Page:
Good Posture, Good Form
Good posture and form allows your body to run more efficiently, which could mean you cover more ground with each step while using the same amount of energy. Also, with your motion better directed towards moving forward, you’re less likely to shift some of the pounding to body parts that aren’t designed to absorb it, and that should reduce your risk of injury.
The 2014 Boston Marathon runner Meb Keflezighi explains;
“It’s easy for poor running mechanics to throw your body out of whack by just one bad element in your running form, eg. If your head is thrust forward in front of your body rather than being in line with your shoulders and trunk, you might over-stride, lean forward too much or have longer ground contact time- or all three!
That’s going to lead to bringing your hamstring up more behind you than underneath you, which in turn, lead to cramping or injury & you’ll be slower”
5 Key body positions
1) Head; held level (as if balancing something on you head), looking 20-30m ahead, ears above shoulders, don’t let chin jut forward.
2) Stomach & Back; Engage your mid-section when running, some tension/tone in abdominal muscles holds good back posture without fatiguing the back muscles.
3) Leg swing; When your right leg leaves the ground and swings forward, your right foot should drive towards the level of your left knee. Reaching calf height is a good goal for people who currently shuffle. Doing so will make your body more upright and help you cover ground with each stride, without over-striding.
4) Landing position; Feet should land under your centre of gravity. If you over-stride with your feet landing well in front of you = you’ll brake slightly with every step and spend more time on the ground rather than transitioning quickly to your next step.
5) Arm carriage; Drive arms in the direction you’re moving, not across your body. Elbows bent about 90* hands move backwards to hip/waist.
Form check list
Pros run with a quick cadence and not much ground contact time. They work on 180 steps a minute. Count the number of times one foot hits the ground, a good target is 90, that equates to 180 steps a minute.
Drills improve running form by strengthening key muscles, improving range of motion, boosting the communication between your nervous system and muscles, and by making you more mindful of good form. Ideally performed a couple of times a week.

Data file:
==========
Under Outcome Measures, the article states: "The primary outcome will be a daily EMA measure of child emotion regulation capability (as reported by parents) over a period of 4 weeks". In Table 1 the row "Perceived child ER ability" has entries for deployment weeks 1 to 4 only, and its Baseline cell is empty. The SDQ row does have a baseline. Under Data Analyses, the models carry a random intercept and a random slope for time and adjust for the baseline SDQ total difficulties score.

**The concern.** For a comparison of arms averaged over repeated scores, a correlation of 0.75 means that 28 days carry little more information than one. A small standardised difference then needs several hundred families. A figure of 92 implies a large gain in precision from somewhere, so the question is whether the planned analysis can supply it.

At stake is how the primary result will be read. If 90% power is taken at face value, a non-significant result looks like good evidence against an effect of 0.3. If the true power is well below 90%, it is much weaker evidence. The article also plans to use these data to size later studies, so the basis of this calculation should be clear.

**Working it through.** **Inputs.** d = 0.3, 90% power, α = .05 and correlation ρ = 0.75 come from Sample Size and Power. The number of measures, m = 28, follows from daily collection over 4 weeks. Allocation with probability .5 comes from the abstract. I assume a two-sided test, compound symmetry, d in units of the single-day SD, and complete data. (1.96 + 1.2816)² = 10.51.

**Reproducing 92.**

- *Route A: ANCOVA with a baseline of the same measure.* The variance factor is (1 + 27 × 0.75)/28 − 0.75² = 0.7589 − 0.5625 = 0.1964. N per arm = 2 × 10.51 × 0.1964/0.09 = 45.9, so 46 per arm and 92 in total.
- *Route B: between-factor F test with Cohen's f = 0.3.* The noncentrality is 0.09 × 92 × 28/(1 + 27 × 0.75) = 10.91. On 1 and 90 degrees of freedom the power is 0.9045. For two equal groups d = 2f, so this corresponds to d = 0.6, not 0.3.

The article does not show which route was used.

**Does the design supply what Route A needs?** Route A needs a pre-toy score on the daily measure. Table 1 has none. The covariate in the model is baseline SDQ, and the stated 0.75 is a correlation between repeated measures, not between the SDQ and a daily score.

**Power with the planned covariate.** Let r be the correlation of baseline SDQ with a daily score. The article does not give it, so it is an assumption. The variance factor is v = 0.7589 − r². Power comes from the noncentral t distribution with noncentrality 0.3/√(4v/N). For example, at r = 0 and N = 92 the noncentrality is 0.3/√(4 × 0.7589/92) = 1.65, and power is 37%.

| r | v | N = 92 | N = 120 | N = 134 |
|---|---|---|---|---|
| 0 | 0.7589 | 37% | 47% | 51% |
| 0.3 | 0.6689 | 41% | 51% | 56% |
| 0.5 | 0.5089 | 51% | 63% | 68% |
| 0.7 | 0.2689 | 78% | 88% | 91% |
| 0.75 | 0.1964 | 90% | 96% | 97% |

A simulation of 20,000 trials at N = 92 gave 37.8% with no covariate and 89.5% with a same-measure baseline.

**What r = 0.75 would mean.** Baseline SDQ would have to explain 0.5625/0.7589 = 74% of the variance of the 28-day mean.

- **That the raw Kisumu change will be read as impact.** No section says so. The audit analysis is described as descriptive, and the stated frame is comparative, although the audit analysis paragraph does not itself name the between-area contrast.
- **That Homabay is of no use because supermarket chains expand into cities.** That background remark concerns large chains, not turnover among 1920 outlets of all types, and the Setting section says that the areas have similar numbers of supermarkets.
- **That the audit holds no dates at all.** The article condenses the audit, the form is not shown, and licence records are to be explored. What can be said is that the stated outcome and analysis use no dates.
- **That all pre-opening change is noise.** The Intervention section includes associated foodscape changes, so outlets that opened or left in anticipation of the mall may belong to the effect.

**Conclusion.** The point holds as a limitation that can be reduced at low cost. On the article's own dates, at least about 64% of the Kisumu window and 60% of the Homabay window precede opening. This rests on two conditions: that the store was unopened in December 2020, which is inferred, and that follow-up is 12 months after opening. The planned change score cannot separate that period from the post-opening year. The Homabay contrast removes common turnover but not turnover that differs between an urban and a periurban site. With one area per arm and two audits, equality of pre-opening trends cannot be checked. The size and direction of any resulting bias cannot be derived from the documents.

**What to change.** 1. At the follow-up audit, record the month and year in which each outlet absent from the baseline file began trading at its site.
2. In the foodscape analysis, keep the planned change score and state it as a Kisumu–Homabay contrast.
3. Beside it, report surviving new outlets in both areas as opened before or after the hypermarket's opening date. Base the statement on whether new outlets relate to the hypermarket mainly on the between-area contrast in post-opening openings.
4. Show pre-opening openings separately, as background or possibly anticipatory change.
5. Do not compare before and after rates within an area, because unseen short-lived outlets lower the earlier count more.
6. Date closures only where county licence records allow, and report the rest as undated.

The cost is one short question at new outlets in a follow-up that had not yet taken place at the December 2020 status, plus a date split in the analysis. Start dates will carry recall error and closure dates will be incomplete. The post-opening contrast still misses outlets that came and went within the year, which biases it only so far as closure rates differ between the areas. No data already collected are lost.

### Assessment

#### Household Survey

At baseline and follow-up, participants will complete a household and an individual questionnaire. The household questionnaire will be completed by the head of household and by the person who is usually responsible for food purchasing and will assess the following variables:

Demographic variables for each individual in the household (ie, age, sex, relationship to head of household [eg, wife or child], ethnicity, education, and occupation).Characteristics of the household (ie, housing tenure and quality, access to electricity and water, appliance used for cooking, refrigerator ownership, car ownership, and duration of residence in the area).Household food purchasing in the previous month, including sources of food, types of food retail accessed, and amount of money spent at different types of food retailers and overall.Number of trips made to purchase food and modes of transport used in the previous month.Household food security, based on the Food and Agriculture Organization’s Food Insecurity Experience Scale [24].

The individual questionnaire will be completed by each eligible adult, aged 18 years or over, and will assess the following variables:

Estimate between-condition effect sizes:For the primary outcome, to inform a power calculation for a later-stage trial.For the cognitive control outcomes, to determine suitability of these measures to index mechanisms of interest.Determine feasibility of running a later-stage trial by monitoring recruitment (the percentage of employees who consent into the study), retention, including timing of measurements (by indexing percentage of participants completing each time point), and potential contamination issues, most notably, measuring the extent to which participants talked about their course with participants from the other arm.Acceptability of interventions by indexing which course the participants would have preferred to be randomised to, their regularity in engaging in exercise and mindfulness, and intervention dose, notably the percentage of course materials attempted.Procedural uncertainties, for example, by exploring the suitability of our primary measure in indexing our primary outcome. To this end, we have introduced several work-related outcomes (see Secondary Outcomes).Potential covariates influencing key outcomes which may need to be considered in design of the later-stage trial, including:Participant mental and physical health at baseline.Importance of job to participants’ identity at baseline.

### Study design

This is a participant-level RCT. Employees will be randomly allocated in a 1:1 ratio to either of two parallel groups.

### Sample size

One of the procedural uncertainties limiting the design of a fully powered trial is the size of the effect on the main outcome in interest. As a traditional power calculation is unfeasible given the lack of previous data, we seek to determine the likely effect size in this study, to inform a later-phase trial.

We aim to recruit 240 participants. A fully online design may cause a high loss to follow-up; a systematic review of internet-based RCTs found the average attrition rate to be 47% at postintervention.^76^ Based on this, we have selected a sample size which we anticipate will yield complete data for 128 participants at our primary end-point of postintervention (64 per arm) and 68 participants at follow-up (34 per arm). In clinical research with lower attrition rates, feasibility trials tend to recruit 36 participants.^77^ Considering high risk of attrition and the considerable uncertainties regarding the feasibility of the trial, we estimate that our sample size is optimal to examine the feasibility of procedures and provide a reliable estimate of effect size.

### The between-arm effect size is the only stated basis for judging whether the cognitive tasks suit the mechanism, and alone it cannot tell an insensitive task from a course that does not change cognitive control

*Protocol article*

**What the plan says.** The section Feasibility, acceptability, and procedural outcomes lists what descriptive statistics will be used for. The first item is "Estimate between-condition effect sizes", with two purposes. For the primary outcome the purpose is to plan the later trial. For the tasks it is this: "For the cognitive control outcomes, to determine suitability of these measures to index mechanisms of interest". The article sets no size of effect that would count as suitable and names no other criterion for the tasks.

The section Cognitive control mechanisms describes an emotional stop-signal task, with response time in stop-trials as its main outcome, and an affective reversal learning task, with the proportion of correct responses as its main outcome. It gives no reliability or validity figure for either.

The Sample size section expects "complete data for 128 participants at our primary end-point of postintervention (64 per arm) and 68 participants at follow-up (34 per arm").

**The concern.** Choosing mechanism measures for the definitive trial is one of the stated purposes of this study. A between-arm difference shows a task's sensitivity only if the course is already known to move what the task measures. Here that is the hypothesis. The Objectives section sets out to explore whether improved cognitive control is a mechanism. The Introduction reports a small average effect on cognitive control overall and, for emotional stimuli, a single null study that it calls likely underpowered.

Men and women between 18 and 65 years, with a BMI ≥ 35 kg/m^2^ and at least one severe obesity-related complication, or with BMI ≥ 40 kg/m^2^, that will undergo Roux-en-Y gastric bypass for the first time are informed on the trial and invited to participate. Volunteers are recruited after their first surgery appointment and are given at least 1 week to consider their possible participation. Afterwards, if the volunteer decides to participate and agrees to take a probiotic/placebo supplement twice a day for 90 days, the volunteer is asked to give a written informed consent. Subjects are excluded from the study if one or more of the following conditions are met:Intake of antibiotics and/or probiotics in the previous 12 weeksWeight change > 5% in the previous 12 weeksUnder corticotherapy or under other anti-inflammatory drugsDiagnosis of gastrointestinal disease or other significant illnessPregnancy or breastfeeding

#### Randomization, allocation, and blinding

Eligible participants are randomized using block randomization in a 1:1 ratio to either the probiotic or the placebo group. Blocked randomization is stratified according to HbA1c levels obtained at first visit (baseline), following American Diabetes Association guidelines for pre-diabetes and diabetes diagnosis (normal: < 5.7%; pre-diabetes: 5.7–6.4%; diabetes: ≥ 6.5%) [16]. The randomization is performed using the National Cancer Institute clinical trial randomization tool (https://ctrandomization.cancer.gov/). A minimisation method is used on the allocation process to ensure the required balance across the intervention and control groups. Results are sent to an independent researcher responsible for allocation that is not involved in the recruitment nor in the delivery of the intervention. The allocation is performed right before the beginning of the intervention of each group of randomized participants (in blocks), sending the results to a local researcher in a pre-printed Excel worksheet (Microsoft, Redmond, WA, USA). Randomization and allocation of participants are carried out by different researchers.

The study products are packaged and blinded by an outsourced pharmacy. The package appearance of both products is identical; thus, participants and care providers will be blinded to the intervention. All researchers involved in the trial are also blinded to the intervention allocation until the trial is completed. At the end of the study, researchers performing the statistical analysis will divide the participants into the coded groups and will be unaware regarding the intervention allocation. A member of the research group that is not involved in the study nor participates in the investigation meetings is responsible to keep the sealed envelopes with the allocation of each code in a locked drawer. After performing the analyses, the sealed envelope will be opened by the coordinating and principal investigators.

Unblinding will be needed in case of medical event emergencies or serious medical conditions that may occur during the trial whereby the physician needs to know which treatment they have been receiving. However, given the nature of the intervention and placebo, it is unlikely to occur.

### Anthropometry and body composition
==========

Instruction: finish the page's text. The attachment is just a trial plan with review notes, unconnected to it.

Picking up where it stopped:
There isn’t enough space in this article to properly illustrate all the drills that would be beneficial, so I’m just going to highlight a few which you can see demonstrations of on YouTube.
1) Skipping; This increases stride length & knee lift and improve single-leg balance. Skip forward lifting knee to 90*, tuck foot up under bottom then kick foot out straight in front of you for 20m rest & repeat.
2) Grapevine step; This helped reduce ground contact time & give you a quicker, more efficient turnover. It can also improve knee lift and hip range of motion. Grapevine 20m then reverse direction back to start.
3) Jump, hop, hop; This teaches your running muscles to work in sync with each other, increases your push-off power, improving your ability to move in all three planes to motion & strengthen (often) neglected muscles. Jumps and hops cover a few meters in each direction.
4) Lunge; This builds strength throughout your core and improve your balance. Walking lunges 20m lifting knee to 90* then repeat walking backwards. Sideways walking 10steps each side with the lateral cross-over lunges.
5) Lateral squats; This engages gluteal muscles and improves your balance. Start squat with knees & feet together, step sideways & squat with legs shoulder width apart, moving 20m in each direction.